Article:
Satellite INSAT-3DS on launch vehicle GSLV-F14, fully funded by the Ministry of Earth Sciences (MoES), was successfully launched by the Indian Space Research Organisation (ISRO) from the Satish Dhawan Space Centre in Sriharikota, Andhra Pradesh, today at 1730 hrs.  

INSAT-3DS will augment the country’s meteorological (weather, climate, and ocean related) services with the presently operational INSAT-3D and INSAT-3DR in-orbit satellites. The newly launched INSAT-3DS satellite aims to enhance the monitoring of Earth’s surface, atmosphere, oceans, and environment, elevate capabilities in data collection and dissemination and satellite-aided search and rescue services. The initiative will boost India’s weather, climate, and ocean-related observations and services, expanding knowledge and better disaster mitigation and preparedness in the future.

The 51.7-meter (m) tall and 4 m wide Geosynchronous Satellite Launch Vehicle (GSLV)-F14 placed the INSAT-3DS satellite into a geosynchronous transfer orbit, then to a geosynchronous stationary orbit in space. INSAT-3DS is configured around ISRO’s well-proven I-2k bus platform with a lift-off mass of 2,275 kilograms. It is equipped with state-of-the-art payloads: (i) an imager payload with a six-channel optical radiometer to generate images of the Earth and its environment; (ii) a 19-channel sounder payload to provide information on the atmosphere; communication payloads, namely (iii) a data relay transponder to receive meteorological, hydrological and oceanographic data from automatic data collection platforms, and (iv) a satellite aided search and rescue transponder that relays a distress signal or alert from beacon transmitters with global coverage. Indian Industries have significantly contributed to the making of the INSAT-3DS.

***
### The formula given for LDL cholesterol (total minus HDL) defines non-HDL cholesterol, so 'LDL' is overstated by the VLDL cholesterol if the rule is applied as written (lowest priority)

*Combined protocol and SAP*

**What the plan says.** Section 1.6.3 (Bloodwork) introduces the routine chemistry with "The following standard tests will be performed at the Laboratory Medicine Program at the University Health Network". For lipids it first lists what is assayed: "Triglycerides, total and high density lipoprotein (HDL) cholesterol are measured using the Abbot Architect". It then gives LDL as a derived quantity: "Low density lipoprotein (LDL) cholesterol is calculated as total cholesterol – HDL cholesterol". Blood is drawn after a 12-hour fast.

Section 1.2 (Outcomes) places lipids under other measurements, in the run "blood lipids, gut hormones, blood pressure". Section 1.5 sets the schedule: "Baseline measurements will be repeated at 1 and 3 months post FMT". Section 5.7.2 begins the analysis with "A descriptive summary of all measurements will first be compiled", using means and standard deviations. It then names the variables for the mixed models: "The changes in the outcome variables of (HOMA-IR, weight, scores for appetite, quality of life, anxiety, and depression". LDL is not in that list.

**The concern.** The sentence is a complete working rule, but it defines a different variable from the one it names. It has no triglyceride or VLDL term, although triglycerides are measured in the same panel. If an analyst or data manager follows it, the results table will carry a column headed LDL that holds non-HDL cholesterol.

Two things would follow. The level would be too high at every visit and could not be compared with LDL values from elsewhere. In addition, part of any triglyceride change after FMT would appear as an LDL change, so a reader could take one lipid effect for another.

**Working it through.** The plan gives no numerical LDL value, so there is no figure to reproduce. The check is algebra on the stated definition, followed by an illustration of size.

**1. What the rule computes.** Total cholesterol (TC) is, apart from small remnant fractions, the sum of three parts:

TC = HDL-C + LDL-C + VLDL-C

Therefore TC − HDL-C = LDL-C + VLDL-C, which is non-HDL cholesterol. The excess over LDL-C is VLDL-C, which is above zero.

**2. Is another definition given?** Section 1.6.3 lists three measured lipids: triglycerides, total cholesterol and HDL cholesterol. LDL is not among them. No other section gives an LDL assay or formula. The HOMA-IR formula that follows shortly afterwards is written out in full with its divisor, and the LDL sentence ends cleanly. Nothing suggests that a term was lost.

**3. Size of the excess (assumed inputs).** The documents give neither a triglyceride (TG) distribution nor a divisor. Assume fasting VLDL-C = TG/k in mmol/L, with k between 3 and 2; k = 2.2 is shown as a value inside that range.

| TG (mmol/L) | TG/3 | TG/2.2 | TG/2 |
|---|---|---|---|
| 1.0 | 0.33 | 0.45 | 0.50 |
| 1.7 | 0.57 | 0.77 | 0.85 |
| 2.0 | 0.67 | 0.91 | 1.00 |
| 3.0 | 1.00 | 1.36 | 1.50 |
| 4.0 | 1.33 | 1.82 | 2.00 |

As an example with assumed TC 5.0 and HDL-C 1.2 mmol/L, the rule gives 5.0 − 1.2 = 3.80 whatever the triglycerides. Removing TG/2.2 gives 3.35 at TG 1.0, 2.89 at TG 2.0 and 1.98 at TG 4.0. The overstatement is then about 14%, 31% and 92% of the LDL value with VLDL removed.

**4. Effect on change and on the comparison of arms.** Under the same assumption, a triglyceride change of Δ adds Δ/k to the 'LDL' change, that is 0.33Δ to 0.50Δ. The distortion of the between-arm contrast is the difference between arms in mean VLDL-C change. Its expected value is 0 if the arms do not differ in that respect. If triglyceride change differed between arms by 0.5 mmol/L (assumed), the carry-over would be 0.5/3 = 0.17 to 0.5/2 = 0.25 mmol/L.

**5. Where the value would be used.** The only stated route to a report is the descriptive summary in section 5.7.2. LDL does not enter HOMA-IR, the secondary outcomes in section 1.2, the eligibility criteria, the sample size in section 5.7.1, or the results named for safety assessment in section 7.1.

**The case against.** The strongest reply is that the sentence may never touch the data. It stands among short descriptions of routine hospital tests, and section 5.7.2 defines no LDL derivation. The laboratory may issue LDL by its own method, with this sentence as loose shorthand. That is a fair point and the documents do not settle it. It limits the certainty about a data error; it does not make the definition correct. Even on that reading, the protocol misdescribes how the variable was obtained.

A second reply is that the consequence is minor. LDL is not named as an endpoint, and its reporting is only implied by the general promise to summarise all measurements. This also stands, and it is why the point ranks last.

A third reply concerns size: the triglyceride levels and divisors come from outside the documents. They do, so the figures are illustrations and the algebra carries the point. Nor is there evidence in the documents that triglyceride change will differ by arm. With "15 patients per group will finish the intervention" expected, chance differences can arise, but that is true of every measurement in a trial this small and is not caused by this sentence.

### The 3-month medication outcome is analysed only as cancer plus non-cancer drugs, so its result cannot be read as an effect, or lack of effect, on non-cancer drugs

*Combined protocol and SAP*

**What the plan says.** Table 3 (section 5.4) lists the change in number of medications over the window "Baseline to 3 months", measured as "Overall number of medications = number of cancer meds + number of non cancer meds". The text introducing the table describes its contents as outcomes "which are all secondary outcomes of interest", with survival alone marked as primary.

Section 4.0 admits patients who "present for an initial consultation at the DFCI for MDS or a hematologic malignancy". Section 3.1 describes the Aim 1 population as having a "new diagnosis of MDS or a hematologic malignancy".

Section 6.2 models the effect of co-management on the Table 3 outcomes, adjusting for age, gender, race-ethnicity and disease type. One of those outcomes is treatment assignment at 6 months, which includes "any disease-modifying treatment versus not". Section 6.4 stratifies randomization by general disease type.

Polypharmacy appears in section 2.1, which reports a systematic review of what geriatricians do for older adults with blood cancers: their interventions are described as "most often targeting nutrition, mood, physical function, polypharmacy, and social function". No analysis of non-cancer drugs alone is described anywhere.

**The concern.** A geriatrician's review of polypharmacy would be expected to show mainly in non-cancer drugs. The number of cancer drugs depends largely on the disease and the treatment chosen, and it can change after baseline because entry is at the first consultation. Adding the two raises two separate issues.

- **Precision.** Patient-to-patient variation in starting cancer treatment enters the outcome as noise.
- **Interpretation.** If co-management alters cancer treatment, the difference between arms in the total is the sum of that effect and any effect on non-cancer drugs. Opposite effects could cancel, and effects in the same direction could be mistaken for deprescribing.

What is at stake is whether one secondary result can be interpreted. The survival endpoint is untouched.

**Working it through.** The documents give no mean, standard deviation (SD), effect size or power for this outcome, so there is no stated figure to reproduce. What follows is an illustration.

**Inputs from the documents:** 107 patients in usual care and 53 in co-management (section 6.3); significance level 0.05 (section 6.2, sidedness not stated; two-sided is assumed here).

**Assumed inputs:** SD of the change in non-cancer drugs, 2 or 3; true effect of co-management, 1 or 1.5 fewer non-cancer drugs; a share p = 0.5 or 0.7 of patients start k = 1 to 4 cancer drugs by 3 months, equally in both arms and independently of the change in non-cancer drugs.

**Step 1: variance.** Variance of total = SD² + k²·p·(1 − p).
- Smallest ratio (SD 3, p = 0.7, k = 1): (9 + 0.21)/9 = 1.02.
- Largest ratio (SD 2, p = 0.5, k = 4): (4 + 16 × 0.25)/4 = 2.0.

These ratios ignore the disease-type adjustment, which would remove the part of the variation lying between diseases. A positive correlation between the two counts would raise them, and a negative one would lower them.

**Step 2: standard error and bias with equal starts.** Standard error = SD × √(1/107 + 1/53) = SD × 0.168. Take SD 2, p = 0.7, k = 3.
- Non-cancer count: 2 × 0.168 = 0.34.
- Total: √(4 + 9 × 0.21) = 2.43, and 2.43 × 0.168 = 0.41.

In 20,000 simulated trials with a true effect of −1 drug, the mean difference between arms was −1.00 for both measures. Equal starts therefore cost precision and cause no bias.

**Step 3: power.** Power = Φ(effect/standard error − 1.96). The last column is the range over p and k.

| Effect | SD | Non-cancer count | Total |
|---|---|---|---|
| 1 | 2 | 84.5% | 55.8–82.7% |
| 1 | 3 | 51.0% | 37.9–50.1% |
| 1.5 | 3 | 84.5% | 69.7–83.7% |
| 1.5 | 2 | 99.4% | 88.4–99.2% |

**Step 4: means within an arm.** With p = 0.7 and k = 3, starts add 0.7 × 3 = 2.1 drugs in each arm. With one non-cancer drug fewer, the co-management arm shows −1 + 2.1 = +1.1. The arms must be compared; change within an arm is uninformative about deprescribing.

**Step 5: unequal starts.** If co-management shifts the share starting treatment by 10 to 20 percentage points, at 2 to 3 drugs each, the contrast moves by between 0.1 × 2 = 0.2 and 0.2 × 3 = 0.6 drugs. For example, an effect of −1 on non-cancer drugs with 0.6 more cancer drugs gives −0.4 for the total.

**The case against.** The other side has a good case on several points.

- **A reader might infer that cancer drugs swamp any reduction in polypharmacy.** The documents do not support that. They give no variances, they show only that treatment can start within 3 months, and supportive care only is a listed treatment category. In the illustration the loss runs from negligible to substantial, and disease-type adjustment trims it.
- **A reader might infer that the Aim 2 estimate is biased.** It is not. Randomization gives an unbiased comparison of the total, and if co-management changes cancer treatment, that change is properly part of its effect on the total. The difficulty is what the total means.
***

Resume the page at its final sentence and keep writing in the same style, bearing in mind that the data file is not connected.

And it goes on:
Meteorological data from the INSAT-3DS satellite shall be utilised by institutes of the Ministry of Earth Sciences (MoES), namely, India Meteorology Department (IMD), National Centre for Medium-Range Weather Forecasting (NCMRWF), Indian Institute of Tropical Meteorology (IITM), National Institute of Ocean Technology (NIOT), and Indian National Centre for Ocean Information Services (INCOIS) and various Indian agencies to enhance meteorological research and services. This will boost India’s weather and climate prediction and forecasts, timely alerts and early warnings, and advisories for public and last mile users such as fisherfolk and farmers. 


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